What does it mean, therefore, to have a simulation that could be called ludic? Does making a more playful, fun, and pleasing to use simulation impact learning, retention, or practice? Does a ludic simulation receive more critical reviews for not being serious enough? What does it mean to make a simulation ludic, without turning it into a game? Read more on Call: Ludic Simulations – Special issue of International Journal of Gaming and Computer-Mediated Simulations…
[From body>data>space, where the post includes a 1:23 minute video and many other images]
me and my shadow
by Joseph Hyde
10 – 26 June 2012 @ National Theatre, London
“Teleport yourself into a deeply poetic experience. Connect and interact in a shared virtual space with people across Europe.“
Co-produced by in the UK by body>data>space and National Theatre as part of the EU project MADE, and connecting real-time audiences between London, Paris, Brussels and Istanbul, me and my shadow, by UK artist Joseph Hyde in collaboration with Phill Tew will premiere at the National Theatre from 10 – 26 June 2012 as part of National Theatre Inside Out.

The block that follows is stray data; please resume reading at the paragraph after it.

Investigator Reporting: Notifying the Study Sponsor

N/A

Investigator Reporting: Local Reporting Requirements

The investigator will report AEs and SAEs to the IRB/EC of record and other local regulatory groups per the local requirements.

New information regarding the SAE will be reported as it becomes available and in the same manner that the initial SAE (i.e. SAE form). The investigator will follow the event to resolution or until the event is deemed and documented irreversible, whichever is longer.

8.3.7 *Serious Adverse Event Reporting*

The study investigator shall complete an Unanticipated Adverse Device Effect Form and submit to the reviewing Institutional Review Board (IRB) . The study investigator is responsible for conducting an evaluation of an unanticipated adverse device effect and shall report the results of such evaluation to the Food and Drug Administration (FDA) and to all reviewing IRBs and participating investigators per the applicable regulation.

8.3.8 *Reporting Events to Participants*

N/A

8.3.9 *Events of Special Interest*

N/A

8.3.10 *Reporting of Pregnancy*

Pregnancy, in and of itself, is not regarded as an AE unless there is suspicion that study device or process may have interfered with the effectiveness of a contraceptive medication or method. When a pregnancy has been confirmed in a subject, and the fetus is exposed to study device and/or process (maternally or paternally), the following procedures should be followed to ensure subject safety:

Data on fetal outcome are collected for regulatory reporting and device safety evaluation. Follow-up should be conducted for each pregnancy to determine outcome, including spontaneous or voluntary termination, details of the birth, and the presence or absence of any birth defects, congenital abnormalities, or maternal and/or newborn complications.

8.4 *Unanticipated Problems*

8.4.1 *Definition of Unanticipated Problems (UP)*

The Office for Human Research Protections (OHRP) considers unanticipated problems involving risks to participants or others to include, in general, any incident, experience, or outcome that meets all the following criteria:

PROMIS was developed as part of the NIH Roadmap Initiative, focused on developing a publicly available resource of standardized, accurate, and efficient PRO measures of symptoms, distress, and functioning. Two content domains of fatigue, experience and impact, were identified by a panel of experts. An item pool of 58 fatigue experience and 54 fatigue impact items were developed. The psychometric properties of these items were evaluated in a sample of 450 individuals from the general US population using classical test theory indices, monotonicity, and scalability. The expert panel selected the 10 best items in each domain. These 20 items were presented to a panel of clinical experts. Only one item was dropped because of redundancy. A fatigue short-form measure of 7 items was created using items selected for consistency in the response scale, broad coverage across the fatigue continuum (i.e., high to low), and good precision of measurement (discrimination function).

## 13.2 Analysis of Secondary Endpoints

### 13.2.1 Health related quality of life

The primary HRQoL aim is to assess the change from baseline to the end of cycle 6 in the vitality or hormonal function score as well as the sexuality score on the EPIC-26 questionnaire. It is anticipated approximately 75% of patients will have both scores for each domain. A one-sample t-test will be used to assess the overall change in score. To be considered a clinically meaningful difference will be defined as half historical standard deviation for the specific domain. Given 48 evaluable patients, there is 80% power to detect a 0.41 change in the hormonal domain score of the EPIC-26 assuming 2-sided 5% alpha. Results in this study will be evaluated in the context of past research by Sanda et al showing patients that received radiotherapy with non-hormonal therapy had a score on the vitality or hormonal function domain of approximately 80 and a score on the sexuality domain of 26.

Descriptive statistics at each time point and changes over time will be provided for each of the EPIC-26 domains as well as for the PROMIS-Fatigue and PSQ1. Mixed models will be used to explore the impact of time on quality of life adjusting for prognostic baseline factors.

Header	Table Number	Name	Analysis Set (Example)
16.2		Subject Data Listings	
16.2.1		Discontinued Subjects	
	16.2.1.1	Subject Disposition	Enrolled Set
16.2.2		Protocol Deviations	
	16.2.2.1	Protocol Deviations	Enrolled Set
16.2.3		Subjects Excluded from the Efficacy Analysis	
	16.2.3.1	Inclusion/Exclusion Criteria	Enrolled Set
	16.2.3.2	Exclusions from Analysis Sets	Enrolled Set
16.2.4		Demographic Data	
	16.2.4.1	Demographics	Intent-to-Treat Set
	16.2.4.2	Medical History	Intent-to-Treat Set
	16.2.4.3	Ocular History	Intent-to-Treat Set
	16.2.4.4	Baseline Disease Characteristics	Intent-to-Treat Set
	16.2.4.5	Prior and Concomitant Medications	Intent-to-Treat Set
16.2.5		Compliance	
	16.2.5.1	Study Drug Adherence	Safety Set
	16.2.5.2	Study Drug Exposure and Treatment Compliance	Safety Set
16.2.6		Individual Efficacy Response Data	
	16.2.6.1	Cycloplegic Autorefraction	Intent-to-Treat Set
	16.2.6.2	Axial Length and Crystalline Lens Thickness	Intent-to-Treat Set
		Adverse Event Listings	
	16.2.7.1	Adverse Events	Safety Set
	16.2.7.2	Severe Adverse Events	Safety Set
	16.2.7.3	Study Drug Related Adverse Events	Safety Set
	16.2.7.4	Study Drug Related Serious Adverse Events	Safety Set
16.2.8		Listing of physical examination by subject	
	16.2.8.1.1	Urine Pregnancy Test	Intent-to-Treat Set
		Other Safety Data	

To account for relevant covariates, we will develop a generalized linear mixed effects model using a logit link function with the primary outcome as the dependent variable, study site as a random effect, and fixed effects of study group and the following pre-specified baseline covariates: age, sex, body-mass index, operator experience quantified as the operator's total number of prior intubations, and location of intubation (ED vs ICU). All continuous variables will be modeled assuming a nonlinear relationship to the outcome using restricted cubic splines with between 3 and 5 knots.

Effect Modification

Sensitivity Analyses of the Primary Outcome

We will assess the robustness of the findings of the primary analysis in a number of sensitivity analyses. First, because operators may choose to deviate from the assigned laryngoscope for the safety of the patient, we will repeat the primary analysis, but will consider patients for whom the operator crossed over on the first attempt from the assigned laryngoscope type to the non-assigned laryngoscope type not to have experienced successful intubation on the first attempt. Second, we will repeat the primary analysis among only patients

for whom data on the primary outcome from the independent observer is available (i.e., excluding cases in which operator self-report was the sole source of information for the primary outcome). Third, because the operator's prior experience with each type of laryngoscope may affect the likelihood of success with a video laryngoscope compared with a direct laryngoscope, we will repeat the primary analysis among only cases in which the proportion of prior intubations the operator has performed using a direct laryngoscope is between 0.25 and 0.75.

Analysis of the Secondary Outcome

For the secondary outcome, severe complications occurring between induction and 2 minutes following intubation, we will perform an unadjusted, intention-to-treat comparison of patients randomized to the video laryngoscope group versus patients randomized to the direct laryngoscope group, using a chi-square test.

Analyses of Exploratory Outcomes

A deeply immersive experience consisting of four separate portals in London, Paris, Istanbul and Brussels, me and my shadow is an international telepresence experience that connects participants through a shared online environment. Equipped with 3D motion capture devices, each portal features interactive life-size projections and immersive soundscapes. Participants are represented as live digital shadows and can communicate with each other in the real-time digital environment. Read more on Joseph Hyde’s ‘me and my shadow’ international telepresence experience…
October 25-26, 2012
MIT Media Lab
REGISTRATION NOW OPEN
Register by May 31, 2012 and save up to $800 on any full-conference registration.
Click here to register online.
WHAT IS EmTech?
Technology Review’s annual Emtech MIT is the premier conference focused on emerging technologies and their impact.
Emtech is a place where technology, business, and culture converge. It is an access point to the most innovative people and companies from around the world. Most of all, it is a place of inspiration: a place to glimpse the future of technology and begin to understand how it is going to impact the world and your business.